Besides Proleague, INnoVation hasn't played a standard high-level TvP game in the last 3 months. His games against sOs in MSI Master Gaming Arena and SSL were predictably loopy and not indicative of much. In their most recent encounter, Zest beat INnoVation by taking some significant risks. A fast third, as well as a quick transition into colossus, on Echo could have ended disastrously if Zest wasn't specifically anticipating a 2 base SCV pull. Being PL, it's unwise to put too much stock into it. Such a strategy was technically the sound choice and if Zest didn't accelerate his colossus timing, it would have produced an ace match.
Conversely, Zest lost to TY in SSL by underestimating the amount of pressure TY put on during the midgame. TY nimbly moved his army in ways that forced Zest to split his army apart, rending the standard blink → colossus transition harmless as a united force. Most notably, TY played for the long game in his individual wins. Since INnoVation's only recent game against Zest ended in a failed all-in, it will interesting to see if he takes the same approach. Doom drops are part of the SKT Terran's repertoire after all. I don't expect the Terran to struggle too heavily against Zest's bag of tricks; Zest's overarching strategy was clearly targeted towards Maru, and INnoVation has enough differences in playstyle to dissuade a repeat showing.
Nevertheless, Zest should have a strong advantage going into this match. The threat of a proxy stargate or a 1 base blink stalker all-in cuts off one of INnoVation's main options in TvP (fast triple CC to exploit large maps). He has a strong propensity to pull SCVs whenever he feels behind, but that's easily readable if he stays on 2 bases and potentially self-destructive if it's not planned out. He could attempt to copy TY, but multitasking on that scale would be uncomfortable for him' INnoVation is a lot more direct when it comes to forcing engagements.
Zest 3-1 INnoVation
lichter's Foodie Guide to the Ro8 Part 2
Welcome back GSL foodies for the final installment of lichter's guide to the Ro8. Last round, the former Michelin star bumped off the food cart and the revolving sushi did quick work of okonomiyaki. This week we get 4 new restaurants vying for a spot in the next round.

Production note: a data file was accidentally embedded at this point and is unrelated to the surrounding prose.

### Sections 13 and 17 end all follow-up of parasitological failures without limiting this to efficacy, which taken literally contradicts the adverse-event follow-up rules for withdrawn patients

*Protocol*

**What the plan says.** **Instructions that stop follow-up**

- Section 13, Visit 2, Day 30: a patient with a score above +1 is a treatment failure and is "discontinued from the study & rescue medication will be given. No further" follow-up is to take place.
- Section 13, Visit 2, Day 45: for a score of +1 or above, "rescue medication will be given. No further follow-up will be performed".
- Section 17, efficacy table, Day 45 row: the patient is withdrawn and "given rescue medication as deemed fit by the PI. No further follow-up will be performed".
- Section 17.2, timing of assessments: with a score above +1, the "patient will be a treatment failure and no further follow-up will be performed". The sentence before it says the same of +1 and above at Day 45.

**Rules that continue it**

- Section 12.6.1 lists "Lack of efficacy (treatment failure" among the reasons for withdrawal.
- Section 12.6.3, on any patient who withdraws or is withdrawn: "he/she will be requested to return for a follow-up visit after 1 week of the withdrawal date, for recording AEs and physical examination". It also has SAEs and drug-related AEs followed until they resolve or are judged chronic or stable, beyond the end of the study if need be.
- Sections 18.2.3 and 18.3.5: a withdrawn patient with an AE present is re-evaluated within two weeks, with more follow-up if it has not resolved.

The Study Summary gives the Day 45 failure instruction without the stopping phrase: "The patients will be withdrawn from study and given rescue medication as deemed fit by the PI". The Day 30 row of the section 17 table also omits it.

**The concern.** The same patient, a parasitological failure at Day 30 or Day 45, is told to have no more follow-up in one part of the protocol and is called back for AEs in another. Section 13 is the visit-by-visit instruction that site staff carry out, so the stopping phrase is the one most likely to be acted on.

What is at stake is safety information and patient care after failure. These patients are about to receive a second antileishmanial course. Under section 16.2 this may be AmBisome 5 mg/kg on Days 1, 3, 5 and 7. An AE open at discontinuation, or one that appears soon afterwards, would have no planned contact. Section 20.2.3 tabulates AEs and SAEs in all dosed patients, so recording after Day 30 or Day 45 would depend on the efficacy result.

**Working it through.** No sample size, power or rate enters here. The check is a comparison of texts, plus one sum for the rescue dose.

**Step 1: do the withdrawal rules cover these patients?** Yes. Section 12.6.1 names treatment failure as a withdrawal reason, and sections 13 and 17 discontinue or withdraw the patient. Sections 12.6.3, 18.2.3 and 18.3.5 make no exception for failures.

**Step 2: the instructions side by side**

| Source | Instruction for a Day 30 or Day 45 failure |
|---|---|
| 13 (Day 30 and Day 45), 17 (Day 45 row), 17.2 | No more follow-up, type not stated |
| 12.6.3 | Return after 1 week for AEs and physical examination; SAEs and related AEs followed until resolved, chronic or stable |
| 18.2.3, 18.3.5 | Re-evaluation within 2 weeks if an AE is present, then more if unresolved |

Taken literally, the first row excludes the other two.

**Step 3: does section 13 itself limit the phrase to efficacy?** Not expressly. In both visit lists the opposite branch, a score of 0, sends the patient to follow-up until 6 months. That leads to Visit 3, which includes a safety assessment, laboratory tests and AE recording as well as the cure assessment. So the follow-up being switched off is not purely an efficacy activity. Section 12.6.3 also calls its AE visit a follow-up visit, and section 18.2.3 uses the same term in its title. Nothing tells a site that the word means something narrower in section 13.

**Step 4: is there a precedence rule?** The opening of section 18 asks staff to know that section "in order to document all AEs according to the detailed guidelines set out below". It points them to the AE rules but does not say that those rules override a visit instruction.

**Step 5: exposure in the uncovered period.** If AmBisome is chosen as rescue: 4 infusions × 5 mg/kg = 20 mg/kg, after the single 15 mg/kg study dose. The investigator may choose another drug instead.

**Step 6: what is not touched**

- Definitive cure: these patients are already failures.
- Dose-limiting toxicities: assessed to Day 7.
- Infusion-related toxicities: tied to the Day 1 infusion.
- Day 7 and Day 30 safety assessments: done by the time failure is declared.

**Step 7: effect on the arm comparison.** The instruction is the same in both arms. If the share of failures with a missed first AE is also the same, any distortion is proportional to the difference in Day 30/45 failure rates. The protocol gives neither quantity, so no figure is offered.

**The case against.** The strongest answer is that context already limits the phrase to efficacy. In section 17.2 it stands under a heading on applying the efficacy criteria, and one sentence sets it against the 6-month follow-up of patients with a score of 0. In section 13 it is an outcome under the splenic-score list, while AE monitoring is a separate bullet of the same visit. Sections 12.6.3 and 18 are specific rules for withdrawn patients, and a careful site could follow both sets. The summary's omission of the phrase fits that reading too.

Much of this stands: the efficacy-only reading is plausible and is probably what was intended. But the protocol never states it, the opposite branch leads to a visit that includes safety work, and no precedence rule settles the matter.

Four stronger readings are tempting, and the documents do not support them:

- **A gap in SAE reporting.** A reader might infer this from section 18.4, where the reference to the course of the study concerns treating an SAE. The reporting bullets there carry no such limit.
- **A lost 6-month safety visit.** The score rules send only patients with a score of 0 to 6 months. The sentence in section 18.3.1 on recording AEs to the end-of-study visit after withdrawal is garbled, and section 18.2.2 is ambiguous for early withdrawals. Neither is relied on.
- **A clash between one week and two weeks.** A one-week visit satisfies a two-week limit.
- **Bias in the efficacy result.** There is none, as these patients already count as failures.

Rogue - A fusion restaurant of two different fusion restaurants
The best kinds of fusion restraurants are the ones that realize that it's not about combining food into an unidentifyable hybrid, but serving two different cuisines side by side to make interesting juxtapositions. I don't want something like tteokbokki fries, I wanna eat kimchi on top of my steak. That's what makes Rogue a really great zerg: he knows how to mix up compositions that actually compliment each other. His SH into Muta into hydra-ultra-viper may have been a liiiiitle bit confusing, but the transitions felt natural between courses.
Just add a dash of whatever you find on the counter
Maru - That buffet place that only uses tiny, tiny plates and you have to carry 7 plates just to get everything you want and there's no way you can juggle everything so at least one plate falls to the floor on each trip
We've all been to one of these. One of those places that practically forces you to be a circus performer just to get everything you want back to your table. Of course, being supremely lazy, there's no way we'll only use a manageable number of plates, because we want all of the food right now all together snap snap. This is basically what Maru wants: an opponent juggling too many things at once that eventually, he slips. All it takes is one drop for things to cascade out of control, and Maru owns him. Unfortunately, people have begun to realize that all it takes is some moderation to one-up this dastardly dining design.
MyuNgSiK: "WHAT IS THIS SORCERY"
INnoVation - A Japanese vending machine that only sells pocari sweat
Yeah, this doesn't even need explaining.
Basically cyborg gasoline.
Zest - A Japanese vending machine that only sells panties
Yeah, this doesn't even need explaining, either.
"We get a week's supply whenever I win a game."
Writers: lichter, CosmicSpiral.
Editors: CosmicSpiral, lichter.
Graphics: shiroiusagi, lichter.
Writers: lichter, CosmicSpiral.
Editors: CosmicSpiral, lichter.
Graphics: shiroiusagi, lichter.